Spatial Database Comparison
Tuesday January 27 2009 at 02:44
I thought I would try and create a table comparing all the native spatial types of the main database products around today.
Because this is a “work in progress”, I will be contantly updating it. Where I have something wrong or have missed a product, please email me and I will correct the table.
Regina makes a point about PostGIS vs ESRI’s Spatial Type. When I have downloaded and installed PostgreSQL I have done so via the public PostgreSQL download site. PostGIS is shipped with the Windows installer so as far as I am concerned PostGIS (which I have never downloaded from Refractions) is thus the “official” native type for PostgreSQL until such times PostgreSQL itself moves to revoke that status by removing it from the standard installers.
Dale Lutz pointed me at the SpatialLite implementation for SQLLite. Here the SpatialLite implementation is maintained completely separately from SQLLite so, at the moment, I don’t think I can include it in the table.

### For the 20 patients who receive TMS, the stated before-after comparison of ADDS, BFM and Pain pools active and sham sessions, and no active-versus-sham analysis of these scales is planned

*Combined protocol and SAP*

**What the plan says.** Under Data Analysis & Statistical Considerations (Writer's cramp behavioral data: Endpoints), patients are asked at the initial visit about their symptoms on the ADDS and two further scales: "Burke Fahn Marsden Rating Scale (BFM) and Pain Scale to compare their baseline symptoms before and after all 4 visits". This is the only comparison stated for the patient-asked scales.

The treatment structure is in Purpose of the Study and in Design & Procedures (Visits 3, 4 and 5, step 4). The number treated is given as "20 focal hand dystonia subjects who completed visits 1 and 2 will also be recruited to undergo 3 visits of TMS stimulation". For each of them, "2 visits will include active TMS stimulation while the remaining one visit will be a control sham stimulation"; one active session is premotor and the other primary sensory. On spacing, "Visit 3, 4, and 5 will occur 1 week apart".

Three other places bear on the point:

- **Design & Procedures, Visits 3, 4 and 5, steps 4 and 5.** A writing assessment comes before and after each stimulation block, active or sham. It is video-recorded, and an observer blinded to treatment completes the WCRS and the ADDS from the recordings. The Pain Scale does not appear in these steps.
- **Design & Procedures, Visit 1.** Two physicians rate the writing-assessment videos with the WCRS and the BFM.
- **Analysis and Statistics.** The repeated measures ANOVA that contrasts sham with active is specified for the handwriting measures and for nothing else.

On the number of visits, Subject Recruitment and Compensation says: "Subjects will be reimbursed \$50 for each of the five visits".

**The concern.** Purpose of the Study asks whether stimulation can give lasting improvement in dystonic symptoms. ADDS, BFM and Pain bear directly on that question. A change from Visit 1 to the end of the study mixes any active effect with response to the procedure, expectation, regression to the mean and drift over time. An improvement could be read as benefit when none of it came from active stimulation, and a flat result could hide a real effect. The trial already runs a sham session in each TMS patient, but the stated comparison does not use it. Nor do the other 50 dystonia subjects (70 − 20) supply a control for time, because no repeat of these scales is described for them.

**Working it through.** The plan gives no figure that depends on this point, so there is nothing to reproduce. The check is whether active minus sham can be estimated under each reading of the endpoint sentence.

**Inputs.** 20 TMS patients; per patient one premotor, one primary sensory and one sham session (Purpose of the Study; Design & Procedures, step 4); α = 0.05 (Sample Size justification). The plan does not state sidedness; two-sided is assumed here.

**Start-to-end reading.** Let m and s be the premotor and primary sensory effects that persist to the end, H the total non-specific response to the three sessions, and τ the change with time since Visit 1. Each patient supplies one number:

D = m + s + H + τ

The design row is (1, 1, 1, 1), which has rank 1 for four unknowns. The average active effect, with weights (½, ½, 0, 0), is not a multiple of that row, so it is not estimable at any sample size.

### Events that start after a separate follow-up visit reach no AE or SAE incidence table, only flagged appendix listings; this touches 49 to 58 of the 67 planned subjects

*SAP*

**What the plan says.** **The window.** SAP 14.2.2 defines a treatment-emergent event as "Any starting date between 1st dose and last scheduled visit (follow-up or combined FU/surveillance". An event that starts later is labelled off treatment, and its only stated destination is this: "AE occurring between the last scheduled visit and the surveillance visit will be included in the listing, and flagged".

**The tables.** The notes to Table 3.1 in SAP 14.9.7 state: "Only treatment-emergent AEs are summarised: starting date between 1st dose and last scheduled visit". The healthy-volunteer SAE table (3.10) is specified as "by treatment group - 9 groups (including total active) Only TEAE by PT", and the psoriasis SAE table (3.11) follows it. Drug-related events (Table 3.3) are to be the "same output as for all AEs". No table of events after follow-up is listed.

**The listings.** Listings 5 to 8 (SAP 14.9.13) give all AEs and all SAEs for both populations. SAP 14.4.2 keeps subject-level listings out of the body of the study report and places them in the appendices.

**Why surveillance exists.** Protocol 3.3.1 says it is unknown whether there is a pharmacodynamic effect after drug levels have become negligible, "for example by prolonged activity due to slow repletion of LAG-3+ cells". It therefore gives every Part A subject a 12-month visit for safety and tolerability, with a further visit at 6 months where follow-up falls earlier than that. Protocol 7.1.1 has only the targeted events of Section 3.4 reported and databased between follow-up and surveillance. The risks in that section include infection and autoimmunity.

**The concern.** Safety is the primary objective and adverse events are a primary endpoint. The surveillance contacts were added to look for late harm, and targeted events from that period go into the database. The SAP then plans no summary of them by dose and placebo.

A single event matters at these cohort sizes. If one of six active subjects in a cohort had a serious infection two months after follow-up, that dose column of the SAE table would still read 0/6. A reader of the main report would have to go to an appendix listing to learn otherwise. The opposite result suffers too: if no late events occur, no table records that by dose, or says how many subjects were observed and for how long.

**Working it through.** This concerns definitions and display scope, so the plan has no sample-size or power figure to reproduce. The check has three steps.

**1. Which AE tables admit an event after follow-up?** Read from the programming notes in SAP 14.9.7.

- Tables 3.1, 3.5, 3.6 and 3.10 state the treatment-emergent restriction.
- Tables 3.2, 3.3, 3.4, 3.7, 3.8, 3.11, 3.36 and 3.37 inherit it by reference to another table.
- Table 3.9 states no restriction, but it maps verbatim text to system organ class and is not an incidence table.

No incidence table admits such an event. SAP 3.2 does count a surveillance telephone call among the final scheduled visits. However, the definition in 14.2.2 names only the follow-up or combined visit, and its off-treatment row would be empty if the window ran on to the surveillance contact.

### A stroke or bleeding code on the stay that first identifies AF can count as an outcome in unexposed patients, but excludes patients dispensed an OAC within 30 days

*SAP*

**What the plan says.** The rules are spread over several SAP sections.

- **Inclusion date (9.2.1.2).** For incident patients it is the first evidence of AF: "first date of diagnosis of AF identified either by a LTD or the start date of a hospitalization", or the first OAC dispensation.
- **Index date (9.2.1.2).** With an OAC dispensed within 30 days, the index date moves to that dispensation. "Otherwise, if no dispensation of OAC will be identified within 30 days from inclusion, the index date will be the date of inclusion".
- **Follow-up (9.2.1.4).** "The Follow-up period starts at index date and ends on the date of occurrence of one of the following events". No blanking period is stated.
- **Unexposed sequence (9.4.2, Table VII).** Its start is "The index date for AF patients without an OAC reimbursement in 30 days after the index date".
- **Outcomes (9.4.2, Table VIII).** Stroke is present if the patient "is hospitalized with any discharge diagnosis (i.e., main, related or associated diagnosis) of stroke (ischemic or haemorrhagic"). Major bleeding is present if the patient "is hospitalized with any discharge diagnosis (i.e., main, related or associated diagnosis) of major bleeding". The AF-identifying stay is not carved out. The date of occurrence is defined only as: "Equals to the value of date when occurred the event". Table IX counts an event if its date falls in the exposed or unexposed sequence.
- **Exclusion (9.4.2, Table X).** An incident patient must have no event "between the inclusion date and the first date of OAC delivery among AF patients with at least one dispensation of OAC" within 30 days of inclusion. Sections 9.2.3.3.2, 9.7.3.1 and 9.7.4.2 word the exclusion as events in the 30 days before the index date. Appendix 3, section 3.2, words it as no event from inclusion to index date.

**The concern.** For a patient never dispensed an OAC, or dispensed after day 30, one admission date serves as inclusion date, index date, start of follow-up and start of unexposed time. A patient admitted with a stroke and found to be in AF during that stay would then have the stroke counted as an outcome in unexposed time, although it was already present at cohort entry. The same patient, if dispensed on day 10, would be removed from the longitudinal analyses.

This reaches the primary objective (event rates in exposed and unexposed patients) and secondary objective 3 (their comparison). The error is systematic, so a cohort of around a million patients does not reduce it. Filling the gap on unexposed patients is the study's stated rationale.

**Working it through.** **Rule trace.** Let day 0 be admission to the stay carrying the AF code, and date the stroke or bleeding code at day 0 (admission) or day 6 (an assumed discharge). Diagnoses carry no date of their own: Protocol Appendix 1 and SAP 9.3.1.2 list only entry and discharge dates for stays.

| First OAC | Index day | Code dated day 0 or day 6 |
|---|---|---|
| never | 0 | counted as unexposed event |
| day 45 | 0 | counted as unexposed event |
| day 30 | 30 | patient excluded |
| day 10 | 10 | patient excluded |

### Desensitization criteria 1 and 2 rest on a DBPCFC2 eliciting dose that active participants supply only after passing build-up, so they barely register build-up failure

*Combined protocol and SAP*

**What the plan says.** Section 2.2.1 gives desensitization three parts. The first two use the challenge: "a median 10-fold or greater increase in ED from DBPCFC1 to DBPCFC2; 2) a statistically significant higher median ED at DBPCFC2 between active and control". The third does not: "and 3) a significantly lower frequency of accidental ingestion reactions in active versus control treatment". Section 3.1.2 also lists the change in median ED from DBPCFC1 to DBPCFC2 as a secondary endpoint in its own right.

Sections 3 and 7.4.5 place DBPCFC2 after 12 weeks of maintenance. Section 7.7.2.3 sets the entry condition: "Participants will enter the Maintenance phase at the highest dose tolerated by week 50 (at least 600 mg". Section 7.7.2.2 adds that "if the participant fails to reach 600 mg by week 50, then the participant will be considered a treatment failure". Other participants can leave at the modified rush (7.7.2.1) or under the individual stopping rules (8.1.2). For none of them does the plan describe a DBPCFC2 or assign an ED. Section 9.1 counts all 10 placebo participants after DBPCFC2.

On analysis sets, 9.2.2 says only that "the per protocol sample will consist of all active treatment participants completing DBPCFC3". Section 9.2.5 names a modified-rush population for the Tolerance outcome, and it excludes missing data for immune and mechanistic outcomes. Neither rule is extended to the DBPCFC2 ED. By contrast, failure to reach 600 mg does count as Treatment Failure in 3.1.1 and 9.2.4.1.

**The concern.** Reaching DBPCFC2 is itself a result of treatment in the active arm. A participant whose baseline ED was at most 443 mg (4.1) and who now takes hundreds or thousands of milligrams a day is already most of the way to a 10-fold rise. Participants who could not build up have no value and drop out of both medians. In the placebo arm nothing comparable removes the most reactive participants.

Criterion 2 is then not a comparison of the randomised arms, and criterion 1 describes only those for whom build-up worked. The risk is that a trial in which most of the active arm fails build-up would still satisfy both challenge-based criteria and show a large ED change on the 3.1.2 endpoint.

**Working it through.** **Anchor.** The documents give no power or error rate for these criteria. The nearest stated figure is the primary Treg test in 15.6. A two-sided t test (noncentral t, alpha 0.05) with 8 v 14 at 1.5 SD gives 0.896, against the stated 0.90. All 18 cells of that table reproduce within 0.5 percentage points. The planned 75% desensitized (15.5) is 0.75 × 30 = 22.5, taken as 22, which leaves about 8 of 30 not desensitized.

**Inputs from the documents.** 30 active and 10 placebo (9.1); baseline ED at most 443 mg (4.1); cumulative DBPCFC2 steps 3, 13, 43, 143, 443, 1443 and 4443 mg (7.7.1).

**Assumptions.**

With regards ESRI. ESRI is not a manufacturer of a generic database which could be used to completely supplant Oracle, SQL Server etc. It makes extension products (ESRI spatial type) for some commercial databases but this product is in direct competition with the owner and manufacturer of these products. Therefore I do not consider it to be a native extension. (I also cannot test or use it without having to pay ESRI for the privilege – not so with the main vendors with their Express editions or the free open source alternatives.) Since MapInfo also creates and sells SpatialWare I may consider creating a separate table for these products once I am satisfied that the table below is accurate, easy to read and complete.
While 1 I have included a column on the storage format of the spatial type I want to make something perfectly clear: it is irrelevant. I was taught in computer science about Codd’s relational theory and have always believed in the quality of the mathematics and science that went into that theory. That most of the modern relational databases do not fully implement Codd’s theory is an accepted fact. But even so we should aspire to trying to implement relational theory as best we can. In this light I want to quote something that Chris Date and Hugh Darwen wrote in their book Foundation for Future Database Systems: The Third Manifesto.
“What we are saying is that, in the relational world, a domain is a data type, system- or user-defined, whose values are manipulable soley by means of the operators defined for the type in question (and whose internal representation can be arbitrarily complex but is hidden from the user).” [Emphasis added by myself]
Here is my attempt at classification/documentation.
Extension or Component
|Locator / Spatial|
SQL/MM components (arrays, numbers and objects)